The mainly positive experiences of attendees indicate that online conferences are a good alternative to in-person events. But online venues lacked some of the much-desired social environment for networking. We consequently called for the continued development of ways to effectively network.

The Online Alternative

With Douglas, we acknowledge that interacting with a particular ecosystem or visiting an archive or a museum will likely remain an in-person exercise. And creative participation or intense collaboration might need that extra push of being stuck in one place for days on end. But in many cases, existing and ever-improving online tools might be sufficient for the purposes of a meeting: to showcase and exchange research, make new connections and strengthen old friendships.
Part of this experimentation involves going beyond personal expectations and experiences. We need a broader view of how online conferencing affects the philosophical community at large. 
The successful online conferences we have seen so far are an indication of the benefits of experimenting with new formats. Online conferencing might feel uncomfortable at first. But with a little patience and creativity, combined with the technological possibilities that grow by the day, even digital socializing can become more than a chore. 

Experimenting Online

The idea of a new normal means that any departure from online conferencing should be well-justified and carefully considered. As Heather Douglas reflected, “the new normal should be online only events, with clear justifications offered for in-person events.” 
If the pandemic had any positive effects, one of them was the benefits afforded by new and creative ways to be online. The natural experiment that was forced upon us revealed that many of the pressing issues to be resolved in the philosophical profession can, at the very least, be positively addressed by moving conferences online. 

In our paper we argued that online conferences should be the new normal even in post-pandemic times. Online conferences are more environmentally sustainable and accessible to those traditionally underrepresented in philosophy and those with financial limitations. These benefits were also borne out in the data from our surveys.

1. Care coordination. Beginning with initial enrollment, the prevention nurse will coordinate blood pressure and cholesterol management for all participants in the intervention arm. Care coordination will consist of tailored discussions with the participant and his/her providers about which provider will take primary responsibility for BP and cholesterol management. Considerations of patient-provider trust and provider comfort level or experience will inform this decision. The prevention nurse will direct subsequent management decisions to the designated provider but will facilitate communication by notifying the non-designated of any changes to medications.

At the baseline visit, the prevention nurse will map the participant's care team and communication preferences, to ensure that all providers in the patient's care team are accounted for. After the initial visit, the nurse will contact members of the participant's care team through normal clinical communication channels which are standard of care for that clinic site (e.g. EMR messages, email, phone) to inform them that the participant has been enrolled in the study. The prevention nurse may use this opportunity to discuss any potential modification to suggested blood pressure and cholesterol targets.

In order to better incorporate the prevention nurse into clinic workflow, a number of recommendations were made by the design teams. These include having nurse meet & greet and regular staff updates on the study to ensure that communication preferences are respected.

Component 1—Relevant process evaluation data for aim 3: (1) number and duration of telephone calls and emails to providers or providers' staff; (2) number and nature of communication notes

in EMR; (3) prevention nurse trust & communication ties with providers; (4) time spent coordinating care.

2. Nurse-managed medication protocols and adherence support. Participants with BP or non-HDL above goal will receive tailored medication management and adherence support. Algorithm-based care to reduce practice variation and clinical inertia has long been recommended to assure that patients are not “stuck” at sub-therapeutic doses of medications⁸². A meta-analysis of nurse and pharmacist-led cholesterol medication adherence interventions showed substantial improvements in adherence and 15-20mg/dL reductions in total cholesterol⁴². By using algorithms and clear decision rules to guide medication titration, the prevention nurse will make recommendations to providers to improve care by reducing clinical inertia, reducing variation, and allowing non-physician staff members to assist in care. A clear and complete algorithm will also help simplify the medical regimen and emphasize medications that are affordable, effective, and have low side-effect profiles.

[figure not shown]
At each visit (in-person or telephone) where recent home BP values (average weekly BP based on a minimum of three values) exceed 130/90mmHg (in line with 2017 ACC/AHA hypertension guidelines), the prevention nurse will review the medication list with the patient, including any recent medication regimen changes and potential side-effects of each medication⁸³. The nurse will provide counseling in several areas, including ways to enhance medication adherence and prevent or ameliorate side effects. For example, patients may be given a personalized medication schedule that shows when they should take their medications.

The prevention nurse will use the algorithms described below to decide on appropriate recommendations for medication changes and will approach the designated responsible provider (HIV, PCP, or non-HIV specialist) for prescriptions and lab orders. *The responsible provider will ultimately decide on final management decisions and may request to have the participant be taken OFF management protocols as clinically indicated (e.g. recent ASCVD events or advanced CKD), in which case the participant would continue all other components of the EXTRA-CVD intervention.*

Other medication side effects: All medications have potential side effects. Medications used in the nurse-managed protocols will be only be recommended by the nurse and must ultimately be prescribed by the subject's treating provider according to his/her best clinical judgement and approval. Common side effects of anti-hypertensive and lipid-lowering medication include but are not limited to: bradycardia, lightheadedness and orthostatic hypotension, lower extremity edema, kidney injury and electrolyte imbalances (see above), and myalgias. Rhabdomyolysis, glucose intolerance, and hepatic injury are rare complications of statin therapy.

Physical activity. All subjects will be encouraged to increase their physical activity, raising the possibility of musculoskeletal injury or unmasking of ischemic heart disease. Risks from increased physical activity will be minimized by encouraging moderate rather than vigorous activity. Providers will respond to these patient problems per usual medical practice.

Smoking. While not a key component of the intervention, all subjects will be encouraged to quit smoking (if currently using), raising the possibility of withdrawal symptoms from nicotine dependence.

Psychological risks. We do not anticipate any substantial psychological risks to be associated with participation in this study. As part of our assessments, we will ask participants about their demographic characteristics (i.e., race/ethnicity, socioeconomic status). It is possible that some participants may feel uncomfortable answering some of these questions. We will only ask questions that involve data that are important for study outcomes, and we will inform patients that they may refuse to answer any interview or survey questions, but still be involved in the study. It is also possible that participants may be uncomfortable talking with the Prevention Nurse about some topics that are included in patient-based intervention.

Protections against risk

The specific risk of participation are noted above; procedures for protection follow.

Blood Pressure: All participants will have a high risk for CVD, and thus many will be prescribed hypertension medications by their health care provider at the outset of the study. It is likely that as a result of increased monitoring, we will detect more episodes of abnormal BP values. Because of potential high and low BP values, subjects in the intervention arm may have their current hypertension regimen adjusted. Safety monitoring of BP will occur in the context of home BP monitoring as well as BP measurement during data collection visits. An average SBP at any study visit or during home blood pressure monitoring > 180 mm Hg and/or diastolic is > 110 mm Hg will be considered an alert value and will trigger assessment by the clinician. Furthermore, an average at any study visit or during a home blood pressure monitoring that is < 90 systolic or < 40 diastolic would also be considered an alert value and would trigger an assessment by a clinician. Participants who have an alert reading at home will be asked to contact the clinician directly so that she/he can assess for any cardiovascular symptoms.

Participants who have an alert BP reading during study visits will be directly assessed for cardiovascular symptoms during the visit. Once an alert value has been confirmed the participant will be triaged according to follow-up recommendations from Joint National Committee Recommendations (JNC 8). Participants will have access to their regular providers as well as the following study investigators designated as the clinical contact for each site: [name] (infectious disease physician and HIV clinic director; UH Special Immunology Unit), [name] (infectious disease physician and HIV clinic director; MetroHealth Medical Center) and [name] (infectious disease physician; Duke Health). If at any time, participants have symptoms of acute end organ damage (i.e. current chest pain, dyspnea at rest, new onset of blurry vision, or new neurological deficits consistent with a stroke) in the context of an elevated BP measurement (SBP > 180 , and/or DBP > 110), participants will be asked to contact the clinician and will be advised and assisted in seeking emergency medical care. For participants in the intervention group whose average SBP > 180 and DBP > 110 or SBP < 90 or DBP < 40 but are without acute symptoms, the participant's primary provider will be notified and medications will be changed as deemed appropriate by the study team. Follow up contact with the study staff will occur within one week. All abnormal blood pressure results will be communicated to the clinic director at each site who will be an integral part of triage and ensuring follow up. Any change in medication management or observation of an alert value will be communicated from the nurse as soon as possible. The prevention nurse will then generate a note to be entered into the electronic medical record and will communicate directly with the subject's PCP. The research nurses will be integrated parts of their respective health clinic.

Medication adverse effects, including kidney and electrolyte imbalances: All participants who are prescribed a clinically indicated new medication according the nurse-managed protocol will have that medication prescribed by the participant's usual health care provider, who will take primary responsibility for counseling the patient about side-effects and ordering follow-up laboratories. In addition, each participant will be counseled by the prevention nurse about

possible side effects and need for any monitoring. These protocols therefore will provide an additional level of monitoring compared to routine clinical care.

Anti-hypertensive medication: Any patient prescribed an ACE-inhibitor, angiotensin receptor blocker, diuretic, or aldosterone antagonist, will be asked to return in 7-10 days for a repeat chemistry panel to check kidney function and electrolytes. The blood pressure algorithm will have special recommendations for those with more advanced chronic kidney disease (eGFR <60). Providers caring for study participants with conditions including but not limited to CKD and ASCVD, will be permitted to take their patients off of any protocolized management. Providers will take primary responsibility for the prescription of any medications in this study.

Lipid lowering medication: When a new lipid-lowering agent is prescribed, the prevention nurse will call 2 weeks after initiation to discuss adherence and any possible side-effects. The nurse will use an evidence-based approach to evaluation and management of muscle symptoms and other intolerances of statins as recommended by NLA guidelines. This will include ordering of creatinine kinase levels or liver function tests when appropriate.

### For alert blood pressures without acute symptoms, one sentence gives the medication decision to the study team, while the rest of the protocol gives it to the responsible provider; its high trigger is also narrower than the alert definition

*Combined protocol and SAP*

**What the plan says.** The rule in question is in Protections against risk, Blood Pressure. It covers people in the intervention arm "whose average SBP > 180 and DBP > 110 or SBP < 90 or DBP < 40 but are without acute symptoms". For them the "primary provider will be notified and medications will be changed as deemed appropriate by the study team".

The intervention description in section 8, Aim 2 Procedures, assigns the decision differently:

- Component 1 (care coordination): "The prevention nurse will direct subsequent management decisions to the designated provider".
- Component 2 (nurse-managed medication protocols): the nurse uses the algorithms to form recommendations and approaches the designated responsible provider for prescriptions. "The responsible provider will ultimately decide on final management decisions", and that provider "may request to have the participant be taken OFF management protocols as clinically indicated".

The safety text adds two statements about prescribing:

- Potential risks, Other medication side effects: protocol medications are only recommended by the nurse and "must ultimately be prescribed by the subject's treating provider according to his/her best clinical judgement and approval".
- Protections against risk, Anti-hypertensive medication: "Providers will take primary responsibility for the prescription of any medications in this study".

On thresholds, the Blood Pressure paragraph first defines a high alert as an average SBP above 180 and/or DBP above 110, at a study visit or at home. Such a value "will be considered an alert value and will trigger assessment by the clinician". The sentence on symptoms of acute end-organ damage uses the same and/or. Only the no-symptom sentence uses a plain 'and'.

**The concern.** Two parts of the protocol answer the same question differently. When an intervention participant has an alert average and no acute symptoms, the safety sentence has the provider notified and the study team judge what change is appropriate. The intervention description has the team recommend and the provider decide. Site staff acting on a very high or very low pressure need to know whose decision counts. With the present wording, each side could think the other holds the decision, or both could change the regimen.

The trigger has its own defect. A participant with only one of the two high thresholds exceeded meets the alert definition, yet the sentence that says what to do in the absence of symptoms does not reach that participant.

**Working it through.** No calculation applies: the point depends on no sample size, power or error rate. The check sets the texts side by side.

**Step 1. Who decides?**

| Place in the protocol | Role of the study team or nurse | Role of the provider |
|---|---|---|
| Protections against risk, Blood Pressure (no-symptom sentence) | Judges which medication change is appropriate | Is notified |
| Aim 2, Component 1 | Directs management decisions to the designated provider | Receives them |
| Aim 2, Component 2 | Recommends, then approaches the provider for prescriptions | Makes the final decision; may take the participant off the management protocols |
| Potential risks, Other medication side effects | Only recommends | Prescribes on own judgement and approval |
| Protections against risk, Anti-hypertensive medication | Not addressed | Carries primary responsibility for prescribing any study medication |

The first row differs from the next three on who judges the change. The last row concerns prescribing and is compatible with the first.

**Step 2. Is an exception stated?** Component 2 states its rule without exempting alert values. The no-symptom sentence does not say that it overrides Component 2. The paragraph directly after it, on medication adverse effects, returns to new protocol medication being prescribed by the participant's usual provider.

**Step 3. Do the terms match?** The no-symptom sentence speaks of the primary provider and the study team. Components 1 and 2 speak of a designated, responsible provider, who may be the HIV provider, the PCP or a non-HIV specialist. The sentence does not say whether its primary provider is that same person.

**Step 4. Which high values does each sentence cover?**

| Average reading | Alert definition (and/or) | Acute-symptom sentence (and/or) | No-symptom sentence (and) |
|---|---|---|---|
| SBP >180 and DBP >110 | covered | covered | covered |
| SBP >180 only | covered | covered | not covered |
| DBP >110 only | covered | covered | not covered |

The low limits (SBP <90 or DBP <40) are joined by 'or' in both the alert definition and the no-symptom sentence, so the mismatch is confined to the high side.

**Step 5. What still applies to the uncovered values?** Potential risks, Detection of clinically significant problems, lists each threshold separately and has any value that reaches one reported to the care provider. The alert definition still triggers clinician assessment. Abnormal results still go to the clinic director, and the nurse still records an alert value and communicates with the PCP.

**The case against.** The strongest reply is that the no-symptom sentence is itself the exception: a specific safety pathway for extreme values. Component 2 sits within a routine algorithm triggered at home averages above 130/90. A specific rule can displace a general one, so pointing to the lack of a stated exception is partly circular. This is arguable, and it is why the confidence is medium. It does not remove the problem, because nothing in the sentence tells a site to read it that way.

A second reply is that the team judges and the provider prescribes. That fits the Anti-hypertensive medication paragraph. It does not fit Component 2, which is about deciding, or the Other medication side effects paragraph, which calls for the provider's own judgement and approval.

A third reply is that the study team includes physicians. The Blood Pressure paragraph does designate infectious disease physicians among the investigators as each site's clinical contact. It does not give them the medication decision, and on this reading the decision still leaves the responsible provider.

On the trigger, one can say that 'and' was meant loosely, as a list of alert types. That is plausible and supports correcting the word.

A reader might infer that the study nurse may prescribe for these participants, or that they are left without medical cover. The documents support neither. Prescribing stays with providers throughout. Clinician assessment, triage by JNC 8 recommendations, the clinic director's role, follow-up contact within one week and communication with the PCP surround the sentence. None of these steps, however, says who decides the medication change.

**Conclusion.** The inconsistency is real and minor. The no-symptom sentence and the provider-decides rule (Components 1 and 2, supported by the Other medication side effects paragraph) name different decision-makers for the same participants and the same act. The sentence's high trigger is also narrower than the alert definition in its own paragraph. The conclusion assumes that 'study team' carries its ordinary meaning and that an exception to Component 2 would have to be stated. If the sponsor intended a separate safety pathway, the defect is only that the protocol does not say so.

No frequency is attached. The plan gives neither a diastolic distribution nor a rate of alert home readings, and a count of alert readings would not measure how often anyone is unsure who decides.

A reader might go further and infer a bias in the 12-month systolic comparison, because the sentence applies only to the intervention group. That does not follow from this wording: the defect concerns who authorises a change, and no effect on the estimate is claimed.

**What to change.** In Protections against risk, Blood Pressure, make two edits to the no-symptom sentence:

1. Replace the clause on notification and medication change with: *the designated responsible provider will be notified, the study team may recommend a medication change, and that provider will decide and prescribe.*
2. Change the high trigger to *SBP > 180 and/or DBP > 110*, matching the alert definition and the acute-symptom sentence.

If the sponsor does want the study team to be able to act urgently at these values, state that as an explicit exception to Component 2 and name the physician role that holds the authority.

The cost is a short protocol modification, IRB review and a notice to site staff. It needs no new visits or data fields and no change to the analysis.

Late last year, we published “The Online Alternative: Sustainability, Justice, and Conferencing in Philosophy” (2020). Using survey data from attendees of four virtual conferences of varying sizes, we and our coauthors argued that online venues offer a valuable alternative to in-person conferences for presenting and engaging with research, and accessibility. 
We are not alone in making these arguments. Philosophers across the globe are reflecting, as is their wont, on their experiences organising and attending online conferences and finding similar positive sides to the pandemic. So the likes of Helen de Cruz and the organisers of the Global Digital History of Science Festival join us in calling for more online conferencing. 

Learning from Experience

Cutting national and international travel has drastically reduced academic carbon footprints. Researchers in underfunded institutions around the world have been able to attend conferences they normally would have missed. Online conferences also circumvent venue accessibility issues and offer new opportunities with digital tools such as closed captioning.
By Rose Trappes and TJ Perkins
Luckily, the social aspects of online conferencing are becoming more enjoyable. As an example, C. Thi Nguyen notes the remarkable success of introducing structured zoom rooms to the American Society for Aesthetics Annual Conference, offering themes like “Show and Tell Room, 3 Minute Silly Talk Room, Talent Show Room, Joke Room, and Trivia Room.” These kinds of rooms may depart from the in-person status quo of grabbing dinner with a cohort after the day’s events. But they have offered many attendees a great experience in virtual settings.

Asking the Right Questions

The positive results of the pandemic experiment are especially important given the slow roll out of vaccines around the world as well as differential access within countries. We should be especially conscious of the “ghettoization of disease” and late vaccine distribution to developing nations. Philosophers from nations underrepresented in philosophy may be delayed in their “return to normal.” Conference organisers should not move on and forget the lessons we learned from the pandemic.
With the optimism about the unprecedented development and distribution of a vaccine comes the hope for a return to normal. For many philosophers, this includes a desire to travel to attend conferences. But a return to in-person conferences doesn’t leave everyone jumping with joy. In this blog post we reflect on reasons why philosophers ought to make online conferences the new normal, keeping in-person events to a carefully considered minimum.

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